An openly transgender mixed martial arts fighter downplayed the significance of breaking a female opponent’s orbital bone, giving her a concussion and inflicting an injury that required seven head staples.
In an interview published last week by LGBT sports advocacy website Outsports, Fallon Fox spoke about her 2014 fight with Tamikka Brents, which ended in a first round technical knockout victory for Fox.
Fox told Outsports’ Cyd Zeigler, a journalist and LGBT activist who considers Fox a “hero,” that news coverage of the contest was misleading and discriminatory.
“This happens all the time,” Fox said. “I’m not the first female MMA fighter who’s broken another fighter’s bones or caused a large amount of stitches or a concussion or any combination of those. And people will of course, because I’m trans, hold it up as this devastating thing that couldn’t possibly happen if I weren’t trans. But there are many different examples of similar things happening.”
Fox underwent gender reassignment surgery in 2006 and began competing in MMA, as a woman, in 2011.
Many onlookers, including UFC commentator Joe Rogan and former UFC bantamweight champion Ronda Rousey, have criticized Fox for stepping into the cage against women, accusing her of having an unfair biological advantage.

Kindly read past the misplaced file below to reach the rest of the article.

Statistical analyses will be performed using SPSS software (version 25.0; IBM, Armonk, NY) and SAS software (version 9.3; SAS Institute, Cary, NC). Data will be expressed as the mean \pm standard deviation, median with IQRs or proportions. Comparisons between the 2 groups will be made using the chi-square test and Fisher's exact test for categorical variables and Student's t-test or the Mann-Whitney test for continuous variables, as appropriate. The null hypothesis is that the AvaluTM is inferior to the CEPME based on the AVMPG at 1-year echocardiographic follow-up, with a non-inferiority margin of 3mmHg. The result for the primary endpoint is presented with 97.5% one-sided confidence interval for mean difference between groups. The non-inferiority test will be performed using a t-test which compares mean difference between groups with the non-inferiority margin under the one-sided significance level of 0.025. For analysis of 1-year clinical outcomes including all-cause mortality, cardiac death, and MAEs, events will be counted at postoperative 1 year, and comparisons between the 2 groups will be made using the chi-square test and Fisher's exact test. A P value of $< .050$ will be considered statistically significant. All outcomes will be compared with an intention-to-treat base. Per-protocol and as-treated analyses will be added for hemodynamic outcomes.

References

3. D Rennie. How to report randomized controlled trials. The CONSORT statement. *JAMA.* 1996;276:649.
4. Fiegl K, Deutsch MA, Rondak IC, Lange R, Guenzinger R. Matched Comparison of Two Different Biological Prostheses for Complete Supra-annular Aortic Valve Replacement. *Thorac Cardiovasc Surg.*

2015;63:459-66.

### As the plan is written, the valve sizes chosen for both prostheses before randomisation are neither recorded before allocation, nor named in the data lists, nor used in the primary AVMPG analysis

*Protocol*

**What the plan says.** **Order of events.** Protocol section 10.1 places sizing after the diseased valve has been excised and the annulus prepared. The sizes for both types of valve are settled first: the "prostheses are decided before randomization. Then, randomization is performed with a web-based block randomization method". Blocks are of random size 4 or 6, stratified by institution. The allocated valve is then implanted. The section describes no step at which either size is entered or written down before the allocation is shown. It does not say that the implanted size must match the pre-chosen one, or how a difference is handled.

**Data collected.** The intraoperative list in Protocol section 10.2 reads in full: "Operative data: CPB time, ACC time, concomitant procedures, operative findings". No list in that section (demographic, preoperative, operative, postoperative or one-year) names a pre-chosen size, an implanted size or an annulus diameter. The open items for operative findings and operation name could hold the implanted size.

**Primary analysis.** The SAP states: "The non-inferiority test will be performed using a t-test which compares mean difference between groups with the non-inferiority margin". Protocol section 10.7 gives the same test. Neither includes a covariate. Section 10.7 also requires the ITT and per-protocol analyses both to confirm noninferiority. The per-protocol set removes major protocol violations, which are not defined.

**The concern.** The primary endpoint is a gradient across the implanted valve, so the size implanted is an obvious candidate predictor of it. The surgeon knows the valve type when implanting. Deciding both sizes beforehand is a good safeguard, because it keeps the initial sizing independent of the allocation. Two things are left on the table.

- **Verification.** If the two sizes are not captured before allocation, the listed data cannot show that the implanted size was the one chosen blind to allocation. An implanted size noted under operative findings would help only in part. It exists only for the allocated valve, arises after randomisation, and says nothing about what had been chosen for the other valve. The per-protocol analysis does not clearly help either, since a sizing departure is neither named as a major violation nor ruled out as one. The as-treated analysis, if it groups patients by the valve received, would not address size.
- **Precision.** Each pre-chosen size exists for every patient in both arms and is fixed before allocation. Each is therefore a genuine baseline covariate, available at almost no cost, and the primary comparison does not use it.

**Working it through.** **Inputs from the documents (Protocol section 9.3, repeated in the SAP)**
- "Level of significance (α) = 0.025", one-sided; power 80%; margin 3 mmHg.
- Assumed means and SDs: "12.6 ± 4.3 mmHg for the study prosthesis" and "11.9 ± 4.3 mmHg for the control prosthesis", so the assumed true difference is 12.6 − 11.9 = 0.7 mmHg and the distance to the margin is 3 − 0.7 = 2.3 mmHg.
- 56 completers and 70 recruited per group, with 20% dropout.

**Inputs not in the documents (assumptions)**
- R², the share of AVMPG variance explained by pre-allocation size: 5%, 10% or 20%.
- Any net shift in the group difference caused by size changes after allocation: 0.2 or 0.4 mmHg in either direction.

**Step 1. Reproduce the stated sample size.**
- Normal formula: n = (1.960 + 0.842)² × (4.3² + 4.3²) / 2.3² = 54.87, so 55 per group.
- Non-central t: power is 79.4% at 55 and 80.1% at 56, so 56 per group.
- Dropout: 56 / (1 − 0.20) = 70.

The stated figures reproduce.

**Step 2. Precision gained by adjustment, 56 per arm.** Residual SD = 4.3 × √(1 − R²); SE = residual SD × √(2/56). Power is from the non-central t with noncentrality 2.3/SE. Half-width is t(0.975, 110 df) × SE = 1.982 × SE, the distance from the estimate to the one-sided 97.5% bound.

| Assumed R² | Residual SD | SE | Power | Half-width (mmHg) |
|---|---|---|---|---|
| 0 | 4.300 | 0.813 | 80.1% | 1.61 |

“She calls herself a woman but… I tend to disagree. And she used to be a man but now she’s a transgender which is [the] official term that means you’ve gone through it, right? And she wants to be able to fight women in MMA. I say no f***ing way,” Rogan said on “The Joe Rogan Experience” podcast in 2013 after Fox came out as trans.
Rogan himself faced backlash from the LGBT community for his remarks.
But the woman who fought Fox in 2014 made her feelings on the subject clear shortly after their bout.
“I’ve fought a lot of women and have never felt the strength that I felt in a fight as I did that night. I can’t answer whether it’s because she was born a man or not because I’m not a doctor. I can only say, I’ve never felt so overpowered ever in my life and I am an abnormally strong female in my own right,” Brents told WhoaTV at the time. “Her grip was different, I could usually move around in the clinch against other females but couldn’t move at all in Fox’s clinch.”
“I still disagree with Fox fighting,” she added. “Any other job or career I say have a go at it, but when it comes to a combat sport I think it just isn’t fair.”
Fox has not competed in MMA since her fight with Brents.